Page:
As the minutes ticked away, and the score remained tied, and the shots stayed even, and the crowd went from breezily confident to noticeably nervous, the voice that rose from the floor-level seats to the steel blue rafters at Joe Louis Arena seemed to echo with a sad but growing resignation:
“OK, so maybe these guys CAN play.”
Not only can they play. They can win. Fifty-eight seconds into an overtime Tuesday night that felt almost fated to end badly for Detroit, it did, when Ron Francis, the veteran captain of the Carolina Hurricanes — whoever they are — poked in a beautiful pass from Jeff O’Neill, and the Red Wings did what you never want to do to a team that may be wondering how it got into the series.
Made them feel at home.
Doing it the hard way. Again. The Wings may be the best roster ever, but they’re not the most efficient. They fell behind to Vancouver in the first round, Colorado in the third, and now, against a team they had every reason to dominate, they fall behind in the Stanley Cup finals with a 3-2, Game 1 loss. On a night when the buildup exceeded the punch, when the crowd seemed eerily quiet and drained of enthusiasm, when the ice seemed sloppy and players fell for no reason, Carolina, the team nobody picked, pulled alongside the Red Wings, the team everybody picked, and finally, as if mocking them through the driver’s side window, said, “Aw, you ain’t so tough.”
And pushed the pedal to the floor.
The Wings are left coughing on their dust.
“We didn’t play as well as we wanted, that’s for sure,” coach Scotty Bowman said after this one was over. “We had a lot of turnovers, a lot of bad passes, we had a chance to win at the end with a power play and we didn’t do it.
“We were off-kilter, definitely, especially at the beginning.”
Which, by the way, is exactly when the heavily favored team wants to be dominant.
The hard way. Again.
The blown leads
“Am I shocked? No I’m not shocked,” captain Steve Yzerman said in the locker room. “We would have liked to have started the series with a win. But they are aggressive and disciplined and it’s not like we didn’t know that.”
Funny. Didn’t the captain make similar statements in the Vancouver series? And the Colorado series? The good news is, those both turned out OK. And one suspects, in the end, this one will, too.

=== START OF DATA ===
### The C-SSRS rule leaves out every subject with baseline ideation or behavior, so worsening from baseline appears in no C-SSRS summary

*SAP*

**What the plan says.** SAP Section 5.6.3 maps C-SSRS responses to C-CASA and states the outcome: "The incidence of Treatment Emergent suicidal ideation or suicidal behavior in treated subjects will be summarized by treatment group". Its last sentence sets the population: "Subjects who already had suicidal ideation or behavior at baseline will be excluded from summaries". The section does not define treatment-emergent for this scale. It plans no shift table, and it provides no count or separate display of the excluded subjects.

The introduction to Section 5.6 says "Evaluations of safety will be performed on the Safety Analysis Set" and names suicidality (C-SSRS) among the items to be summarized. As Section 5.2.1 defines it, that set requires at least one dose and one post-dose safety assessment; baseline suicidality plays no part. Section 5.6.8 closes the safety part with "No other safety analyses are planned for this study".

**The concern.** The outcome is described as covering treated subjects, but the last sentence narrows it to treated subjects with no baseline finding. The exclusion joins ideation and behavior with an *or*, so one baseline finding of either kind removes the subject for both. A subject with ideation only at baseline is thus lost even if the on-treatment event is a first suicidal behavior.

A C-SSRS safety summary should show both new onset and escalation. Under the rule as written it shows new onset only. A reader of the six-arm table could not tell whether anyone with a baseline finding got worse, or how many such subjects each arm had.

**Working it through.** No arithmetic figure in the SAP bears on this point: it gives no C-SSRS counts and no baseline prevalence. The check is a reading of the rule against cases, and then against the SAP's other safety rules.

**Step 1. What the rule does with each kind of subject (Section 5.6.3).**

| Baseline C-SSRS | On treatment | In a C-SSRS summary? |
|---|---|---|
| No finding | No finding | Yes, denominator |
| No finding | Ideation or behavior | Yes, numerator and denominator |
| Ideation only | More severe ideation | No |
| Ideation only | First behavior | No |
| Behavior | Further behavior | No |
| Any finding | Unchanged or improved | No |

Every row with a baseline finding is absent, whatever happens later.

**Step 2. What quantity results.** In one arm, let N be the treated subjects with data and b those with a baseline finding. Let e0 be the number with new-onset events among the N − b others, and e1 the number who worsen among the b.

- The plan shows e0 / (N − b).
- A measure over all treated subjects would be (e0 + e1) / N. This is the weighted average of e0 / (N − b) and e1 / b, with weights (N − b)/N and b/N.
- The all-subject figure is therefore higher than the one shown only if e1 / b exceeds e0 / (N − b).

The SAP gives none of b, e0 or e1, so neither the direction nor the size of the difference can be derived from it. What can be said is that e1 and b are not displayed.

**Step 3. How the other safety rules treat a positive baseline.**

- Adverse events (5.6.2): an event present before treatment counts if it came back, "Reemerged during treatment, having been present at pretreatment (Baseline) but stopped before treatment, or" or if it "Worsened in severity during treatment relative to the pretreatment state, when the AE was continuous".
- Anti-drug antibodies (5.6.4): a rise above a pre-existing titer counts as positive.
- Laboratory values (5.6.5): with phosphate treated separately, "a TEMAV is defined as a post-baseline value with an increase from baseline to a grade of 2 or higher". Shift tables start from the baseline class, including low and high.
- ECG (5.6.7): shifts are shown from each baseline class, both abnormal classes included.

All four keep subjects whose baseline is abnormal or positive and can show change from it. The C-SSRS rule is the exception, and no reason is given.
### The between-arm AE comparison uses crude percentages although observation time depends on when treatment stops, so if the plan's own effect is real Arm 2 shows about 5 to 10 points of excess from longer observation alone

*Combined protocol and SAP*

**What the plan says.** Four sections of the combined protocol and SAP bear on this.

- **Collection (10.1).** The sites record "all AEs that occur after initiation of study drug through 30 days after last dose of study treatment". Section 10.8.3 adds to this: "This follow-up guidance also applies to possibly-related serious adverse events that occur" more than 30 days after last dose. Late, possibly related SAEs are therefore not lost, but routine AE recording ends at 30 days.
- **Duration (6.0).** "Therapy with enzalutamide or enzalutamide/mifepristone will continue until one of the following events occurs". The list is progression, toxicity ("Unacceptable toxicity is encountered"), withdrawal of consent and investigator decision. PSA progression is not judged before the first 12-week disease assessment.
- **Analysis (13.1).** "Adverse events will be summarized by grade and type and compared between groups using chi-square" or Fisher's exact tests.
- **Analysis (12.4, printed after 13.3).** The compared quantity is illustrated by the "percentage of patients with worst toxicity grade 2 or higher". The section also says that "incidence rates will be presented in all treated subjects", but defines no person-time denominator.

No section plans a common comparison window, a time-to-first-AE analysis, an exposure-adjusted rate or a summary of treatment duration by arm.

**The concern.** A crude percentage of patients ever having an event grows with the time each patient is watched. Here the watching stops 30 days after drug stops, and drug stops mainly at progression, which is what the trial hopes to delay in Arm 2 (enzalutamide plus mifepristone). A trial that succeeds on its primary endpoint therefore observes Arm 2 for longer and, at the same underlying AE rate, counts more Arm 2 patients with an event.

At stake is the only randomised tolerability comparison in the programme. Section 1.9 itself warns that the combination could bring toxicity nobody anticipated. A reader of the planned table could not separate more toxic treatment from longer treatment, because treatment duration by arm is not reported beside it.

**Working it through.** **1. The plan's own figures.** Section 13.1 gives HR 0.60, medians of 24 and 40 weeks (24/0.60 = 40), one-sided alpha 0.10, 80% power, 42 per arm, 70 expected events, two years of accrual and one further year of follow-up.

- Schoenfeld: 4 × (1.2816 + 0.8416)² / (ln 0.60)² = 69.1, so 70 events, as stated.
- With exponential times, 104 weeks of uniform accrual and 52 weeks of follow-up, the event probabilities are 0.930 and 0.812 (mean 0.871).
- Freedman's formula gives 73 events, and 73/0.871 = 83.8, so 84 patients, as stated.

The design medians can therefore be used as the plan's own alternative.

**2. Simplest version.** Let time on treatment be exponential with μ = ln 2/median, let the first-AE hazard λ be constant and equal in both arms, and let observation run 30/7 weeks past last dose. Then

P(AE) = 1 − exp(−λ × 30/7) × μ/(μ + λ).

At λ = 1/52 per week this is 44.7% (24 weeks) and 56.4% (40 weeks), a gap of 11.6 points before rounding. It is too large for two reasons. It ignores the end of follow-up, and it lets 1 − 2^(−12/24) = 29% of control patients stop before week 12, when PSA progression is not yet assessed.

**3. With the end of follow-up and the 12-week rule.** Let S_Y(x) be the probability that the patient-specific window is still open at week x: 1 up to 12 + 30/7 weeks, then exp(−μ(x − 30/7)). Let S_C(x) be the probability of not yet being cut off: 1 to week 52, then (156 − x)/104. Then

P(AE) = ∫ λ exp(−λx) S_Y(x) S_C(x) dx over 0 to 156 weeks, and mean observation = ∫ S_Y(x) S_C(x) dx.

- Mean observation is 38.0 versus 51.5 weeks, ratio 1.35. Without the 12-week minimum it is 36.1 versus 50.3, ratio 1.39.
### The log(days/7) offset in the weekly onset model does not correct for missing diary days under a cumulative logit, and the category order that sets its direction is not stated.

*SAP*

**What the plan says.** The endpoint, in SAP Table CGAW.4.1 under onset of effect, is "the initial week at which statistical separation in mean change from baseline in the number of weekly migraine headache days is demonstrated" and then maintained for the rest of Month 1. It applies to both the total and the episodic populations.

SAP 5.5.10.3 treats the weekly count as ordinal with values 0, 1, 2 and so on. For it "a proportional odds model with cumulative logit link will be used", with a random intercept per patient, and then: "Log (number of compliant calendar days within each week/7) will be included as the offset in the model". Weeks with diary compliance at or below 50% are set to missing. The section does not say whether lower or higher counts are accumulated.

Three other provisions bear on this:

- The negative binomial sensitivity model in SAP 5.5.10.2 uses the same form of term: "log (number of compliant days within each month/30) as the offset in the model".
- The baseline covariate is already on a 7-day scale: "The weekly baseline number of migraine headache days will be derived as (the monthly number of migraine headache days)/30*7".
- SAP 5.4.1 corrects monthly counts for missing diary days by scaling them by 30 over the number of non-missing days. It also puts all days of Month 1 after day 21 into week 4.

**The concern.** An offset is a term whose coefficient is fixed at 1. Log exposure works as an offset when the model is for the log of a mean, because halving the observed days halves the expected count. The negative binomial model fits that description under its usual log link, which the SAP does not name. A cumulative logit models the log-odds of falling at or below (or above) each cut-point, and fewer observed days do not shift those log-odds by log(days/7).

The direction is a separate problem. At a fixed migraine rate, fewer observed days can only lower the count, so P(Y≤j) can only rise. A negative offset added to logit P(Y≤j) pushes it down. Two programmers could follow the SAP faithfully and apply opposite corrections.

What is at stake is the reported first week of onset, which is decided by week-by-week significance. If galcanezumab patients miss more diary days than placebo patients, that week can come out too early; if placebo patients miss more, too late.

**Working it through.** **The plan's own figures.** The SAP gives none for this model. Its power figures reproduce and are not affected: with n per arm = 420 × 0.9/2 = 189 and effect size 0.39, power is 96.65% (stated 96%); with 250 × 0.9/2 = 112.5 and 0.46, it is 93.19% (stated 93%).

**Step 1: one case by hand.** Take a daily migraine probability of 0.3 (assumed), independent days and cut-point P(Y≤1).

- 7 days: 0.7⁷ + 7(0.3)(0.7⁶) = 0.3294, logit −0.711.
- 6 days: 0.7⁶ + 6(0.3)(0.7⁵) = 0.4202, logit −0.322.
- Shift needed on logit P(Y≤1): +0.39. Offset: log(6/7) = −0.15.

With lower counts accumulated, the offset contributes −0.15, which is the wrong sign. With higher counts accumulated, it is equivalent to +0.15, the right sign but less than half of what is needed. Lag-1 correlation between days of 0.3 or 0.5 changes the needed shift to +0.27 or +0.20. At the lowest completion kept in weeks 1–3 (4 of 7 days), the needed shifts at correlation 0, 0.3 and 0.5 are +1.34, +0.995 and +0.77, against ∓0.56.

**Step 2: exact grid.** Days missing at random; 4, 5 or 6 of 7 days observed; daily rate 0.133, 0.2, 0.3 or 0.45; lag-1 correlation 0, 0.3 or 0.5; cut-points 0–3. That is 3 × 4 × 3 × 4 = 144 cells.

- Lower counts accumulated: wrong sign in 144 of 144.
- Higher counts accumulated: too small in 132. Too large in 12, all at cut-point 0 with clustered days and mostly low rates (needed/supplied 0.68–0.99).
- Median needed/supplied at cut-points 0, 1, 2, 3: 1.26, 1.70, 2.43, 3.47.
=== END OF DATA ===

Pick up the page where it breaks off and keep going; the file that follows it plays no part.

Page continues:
But, man, it drives you crazy, doesn’t it? Whenever you think this team can just make it easy, the Wings find a way to make it hard. On Tuesday night they had a 1-0 lead, gave it back, had a 2-1 lead, gave it back, had a power play at the end of regulation, and didn’t capitalize, then faltered less than a minute into overtime, their fourth overtime loss in five tries this postseason.
Meanwhile, you want to know what’s really disturbing? Carolina didn’t seem all that thrilled.
“Is this a childhood dream, an overtime goal in the playoffs?” a reporter breathlessly asked Francis.
“Well, we’ve been in a lot of overtimes,” he said, with all the excitement of an office dictation. “I was just happy to get one for my team.”
Hmm. That’s not what a gang of neophytes are supposed to say. They’re supposed to be dancing and cheering and overreacting.
Instead, Carolina has the look and feel of a team that cannot be surprised — least of all by its own success.
“Did you say anything to your old teammates?” someone asked Aaron Ward, the Wing turned Hurricane, who had a fine assist on Carolina’s second goal.
“I didn’t say a word. The last thing we want to do is make this team mad.”
Well, if they won’t make the Wings mad, the Wings had better do it themselves.
Get mad. Get even.
Or the hard way gets even harder.
The other owner
Now, as the night went on, this much became certain. The Smoky Mountains are not the Rocky Mountains, whiskey is not Coors Lite, NASCAR is not a snowmobile, and Carolina is not Colorado. You can’t say it any simpler than that. The visiting team Tuesday night in the Stanley Cup finals was a shell of the one that has been plowing and pushing the Red Wings over the past two weeks, and if you say you didn’t notice, you’re lying. There is no one on Carolina resembling Peter Forsberg. No one casting a shadow like Patrick Roy. There was no prevalent feeling of doom, just around the corner, the sense that any slip on the ice might cost you your playoff life.
And that, it turns out, was part of the problem. Where was the sense of urgency? The Wings kept saying they wouldn’t take the Hurricanes lightly and they were smarter than the analysts for saying that.
But they have to mean it, too. That was not Detroit’s finest effort Tuesday night. And you wonder why they need to keep having their back poked against a wall before that comes out.
Ah, well. Maybe they’re just making it interesting. Playoff series, you should know by now, must unfold like a novel. You can’t tell the ending from the first few chapters. We did have a wonderful subplot in the luxury suites. Here was Mike Ilitch, the Wings’ owner, in one box, wearing a red jacket and biting his lip, dying inside, hoping the Wings would win, and not far away was Peter Karmanos Jr., the Detroit native who owns the Hurricanes, and who has season tickets to the Wings, sitting in another suite, grabbing his cheeks, breathing hard, pulling for the upset.
They were both in their hometown.
But only one went home happy.
“Hey, there’s no pressure on us and all of it on them,” Karmanos said before the game. “What better position could we be in?”
Uh, the one they’re in now?
Hang on to your heartbeats, Red Wings fans. You’ve been through it before. It’s not new. It’s not fun. It’s the hard way. Again.
By the way, I guess this means there’ll be a Game 5, huh?
Contact MITCH ALBOM at 313-223-4581 or firstname.lastname@example.org. Catch “Albom in the Afternoon” 3-6 p.m. weekdays on WJR-AM (760).